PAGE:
[Note: A version of this blog entry appears in World Oil (August, 2010)]

Shale gas is constantly in the news these days, including this column (May 2010). Anyone reading the flow of articles and analyses on domestic shale gas is struck by the wide range of reserve estimates and uncertainty in those estimates.

This brings up the general topic of estimating reserves, a subject intimately familiar to many World Oil readers. Like so many prediction methods, reserve estimations become tighter, more reliable, as ground truth is added to the analysis. We can expect that with additional drilling results, seismic imaging, and production information the reserve estimate for, say, a single gas field will become more accurate over time. But at the level of shale gas plays we find ourselves in vast areas and early days of drilling and production information. So how can we possibly come up with reserve estimates?

There are two fundamentally different ways. The first approach, 'bottom-up', involves estimating the areal extent of gas-rich shale, along with thickness, porosity, water saturation, recovery factor, and more. Mind you, for a regional shale play like the Haynesville, this would need to be done over an area of 6000 square miles sprawling across the Texas/Louisiana border. The second approach, 'top-down', cares little for geological details, but is more interested in how many wells are likely to be drilled, at what cost, and the per well estimated ultimate recovery (EUR).

We will look at the second method, because it naturally leads to a computation method used in broad areas of science, technology, and finance. Let's use the Haynesville Shale (HS) play as our example.

Shale gas plays are driven by energetic, growing companies. The kind of information we need is likely not to be in dusty academic journals, but the latest presentation material prepared for potential investors. Choose your favorite company, go to their Web site, and look up 'investor relations'. You will find a mountain of information, especially by studying several companies.

To get started, we need to know how many total wells are likely to be drilled in the HS play. Based on published maps, the 200-ft thickness contour seems to appropriately outline the play. This area is about 4300 square miles and company information indicates average HS well spacing is 100 acres. Allowing for spacing inefficiency (1/3 of potential sites), we arrive at a potential for 9000 total wells. As of mid-2010 about 860 have been drilled. The EUR per well is generally estimated at 4-12 BCF, although this is projected from, at most, two years production (the HS discovery well was only drilled in March 2008).

So how do we make a reserve estimate? First, guess a total well count between 1000-9000 and an EUR per well between 4-12 BCF. If we guess, say, 4200 wells with an average EUR of 7 BCF, the reserve estimate would be 4200 * 7 = 29400 BCF or 29.4 TCF. It may happen that this result is correct (lucky us!), but that is highly unlikely. The future could turn out vastly different. In the real world only one future will play out. But in the computer we can test all reasonable scenarios, and results that occur many times are more likely to happen in the real world. In scientific circles this is called Monte Carlo Simulation.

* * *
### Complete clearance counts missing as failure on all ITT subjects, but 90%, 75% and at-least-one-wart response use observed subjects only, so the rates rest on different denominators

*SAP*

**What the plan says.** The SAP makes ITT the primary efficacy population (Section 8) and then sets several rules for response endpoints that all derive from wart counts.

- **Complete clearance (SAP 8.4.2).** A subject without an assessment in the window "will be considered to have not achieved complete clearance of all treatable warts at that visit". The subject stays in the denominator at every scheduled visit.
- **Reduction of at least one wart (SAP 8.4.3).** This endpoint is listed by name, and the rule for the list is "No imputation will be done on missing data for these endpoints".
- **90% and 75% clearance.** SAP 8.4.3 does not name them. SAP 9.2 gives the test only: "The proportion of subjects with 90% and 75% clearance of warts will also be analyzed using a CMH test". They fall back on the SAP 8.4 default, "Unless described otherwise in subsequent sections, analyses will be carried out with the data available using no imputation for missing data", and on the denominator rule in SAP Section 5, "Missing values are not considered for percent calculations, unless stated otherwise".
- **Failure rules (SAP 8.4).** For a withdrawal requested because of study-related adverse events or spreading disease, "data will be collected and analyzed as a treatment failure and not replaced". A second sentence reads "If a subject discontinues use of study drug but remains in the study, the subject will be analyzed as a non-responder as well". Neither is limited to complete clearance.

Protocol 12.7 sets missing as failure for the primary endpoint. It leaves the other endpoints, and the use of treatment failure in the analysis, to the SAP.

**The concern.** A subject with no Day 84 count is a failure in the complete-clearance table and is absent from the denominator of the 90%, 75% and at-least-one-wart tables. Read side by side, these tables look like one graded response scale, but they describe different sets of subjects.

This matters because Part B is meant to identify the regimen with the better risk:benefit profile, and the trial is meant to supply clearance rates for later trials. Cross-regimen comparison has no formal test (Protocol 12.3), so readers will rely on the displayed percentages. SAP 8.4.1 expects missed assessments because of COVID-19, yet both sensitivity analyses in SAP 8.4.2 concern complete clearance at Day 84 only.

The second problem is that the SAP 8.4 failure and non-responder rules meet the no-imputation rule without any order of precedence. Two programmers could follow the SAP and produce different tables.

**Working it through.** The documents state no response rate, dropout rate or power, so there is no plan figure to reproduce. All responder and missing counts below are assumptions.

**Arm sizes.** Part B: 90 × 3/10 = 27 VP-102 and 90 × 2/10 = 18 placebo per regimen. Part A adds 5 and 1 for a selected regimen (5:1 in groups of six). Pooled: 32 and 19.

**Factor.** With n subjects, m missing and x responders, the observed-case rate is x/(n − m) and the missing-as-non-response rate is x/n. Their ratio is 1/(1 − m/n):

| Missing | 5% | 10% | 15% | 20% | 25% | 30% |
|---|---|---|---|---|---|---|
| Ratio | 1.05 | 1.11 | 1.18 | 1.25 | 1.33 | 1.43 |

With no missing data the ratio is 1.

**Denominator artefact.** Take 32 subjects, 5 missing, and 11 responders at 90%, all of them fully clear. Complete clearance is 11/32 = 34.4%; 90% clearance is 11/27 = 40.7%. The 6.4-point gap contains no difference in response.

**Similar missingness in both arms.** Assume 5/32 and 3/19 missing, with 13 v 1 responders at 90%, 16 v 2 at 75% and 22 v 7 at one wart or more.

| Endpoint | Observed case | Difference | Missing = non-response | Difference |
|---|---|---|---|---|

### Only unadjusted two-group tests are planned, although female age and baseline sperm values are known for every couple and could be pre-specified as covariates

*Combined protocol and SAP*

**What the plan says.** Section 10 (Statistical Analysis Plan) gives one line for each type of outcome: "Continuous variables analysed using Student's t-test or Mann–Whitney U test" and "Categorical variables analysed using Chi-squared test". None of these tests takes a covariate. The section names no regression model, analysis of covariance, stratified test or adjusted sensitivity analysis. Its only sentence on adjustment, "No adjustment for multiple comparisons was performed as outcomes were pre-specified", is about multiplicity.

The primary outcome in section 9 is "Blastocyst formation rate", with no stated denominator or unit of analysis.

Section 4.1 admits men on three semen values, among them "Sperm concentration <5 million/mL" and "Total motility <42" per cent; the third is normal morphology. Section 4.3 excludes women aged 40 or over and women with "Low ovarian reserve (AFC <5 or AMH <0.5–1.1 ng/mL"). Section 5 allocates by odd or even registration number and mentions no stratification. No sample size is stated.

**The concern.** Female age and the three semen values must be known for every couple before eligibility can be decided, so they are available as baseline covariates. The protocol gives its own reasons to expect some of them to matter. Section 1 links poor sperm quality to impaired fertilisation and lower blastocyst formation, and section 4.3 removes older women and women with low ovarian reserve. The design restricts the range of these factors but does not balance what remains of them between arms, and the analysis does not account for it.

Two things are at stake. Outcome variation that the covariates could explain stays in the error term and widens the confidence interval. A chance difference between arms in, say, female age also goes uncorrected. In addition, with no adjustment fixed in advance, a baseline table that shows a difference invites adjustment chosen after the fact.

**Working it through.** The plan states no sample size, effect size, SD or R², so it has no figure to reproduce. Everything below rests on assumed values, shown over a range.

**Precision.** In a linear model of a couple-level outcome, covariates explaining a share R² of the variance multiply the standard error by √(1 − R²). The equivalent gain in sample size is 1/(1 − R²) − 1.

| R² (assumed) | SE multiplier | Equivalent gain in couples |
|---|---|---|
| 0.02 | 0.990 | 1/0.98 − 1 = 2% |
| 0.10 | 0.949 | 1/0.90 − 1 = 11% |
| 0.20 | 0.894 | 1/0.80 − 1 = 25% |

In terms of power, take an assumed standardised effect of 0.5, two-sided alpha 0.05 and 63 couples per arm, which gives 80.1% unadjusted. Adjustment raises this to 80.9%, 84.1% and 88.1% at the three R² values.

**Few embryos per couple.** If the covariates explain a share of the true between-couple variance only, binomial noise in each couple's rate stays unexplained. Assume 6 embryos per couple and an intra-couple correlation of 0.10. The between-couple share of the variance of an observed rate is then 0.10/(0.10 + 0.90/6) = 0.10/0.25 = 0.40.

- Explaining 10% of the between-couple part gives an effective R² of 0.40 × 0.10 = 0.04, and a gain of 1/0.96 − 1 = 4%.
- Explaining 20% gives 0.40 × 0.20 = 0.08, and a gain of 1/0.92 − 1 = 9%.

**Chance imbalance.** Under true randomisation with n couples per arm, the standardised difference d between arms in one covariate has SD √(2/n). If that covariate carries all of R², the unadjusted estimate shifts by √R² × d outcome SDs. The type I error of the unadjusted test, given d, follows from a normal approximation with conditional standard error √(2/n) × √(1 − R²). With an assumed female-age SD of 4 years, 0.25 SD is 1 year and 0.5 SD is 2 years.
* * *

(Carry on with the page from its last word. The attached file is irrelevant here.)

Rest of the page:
It works like this. We repeat the procedure described above many times, using a random number generator in each calculation to guess the number of wells and EUR per well, while honoring the limits on those quantities. Do this, say, one hundred thousand times, make a histogram, and you will have Figure 1. Since we have a histogram, we pull off the standard P10, P50, and P90 probabilities also shown in the figure. For example, P10 says 10% of the scenarios have reserves less than 13 TCF, a long shot bet on the low end. Equally far fetched on the high end, P90 means only 10% of the outcomes yield reserves above 73 TCF. To get this result in the real world, both the number of wells drilled and EUR per well would have to be near the upper limits. The most likely result, P50, is 36 TCF. Note, however, this histogram has a plateau between 12-36 TCF, meaning these outcomes are almost equally likely.

The powerful thing about MCS, once you figure it out, is how easily it extends to problems of daunting complexity. For example, you might want to estimate the money side of things rather than reserves, requiring ranges in well cost and gas price. HS wells are deep, high-tech horizontals that cost $6-12 million. As we are all painfully aware, the US domestic gas price is highly variable. For the sake of argument, let's assume that over the life of the HS play (2008-2030?) the average will likely be in the range of 2-20 $/MCF.

Now the procedure goes like this: guess... 1) a number of wells, 2) an EUR/well, 3) a well cost, 4) a gas price, where items 2-4 are average values over the life of the play. Now repeat 100K times to get a histogram for the dollar value of the Haynesville Shale gas play net after drill costs (Figure 2). P50 tells us the Haynesville is likely a $300 billion shale gas play. A curious feature of this plot is that some cases give a negative value. Is this possible? Sure, all we need is for gas prices to collapse and drilling costs to skyrocket. But then who would drill the 9000 wells to realize this future?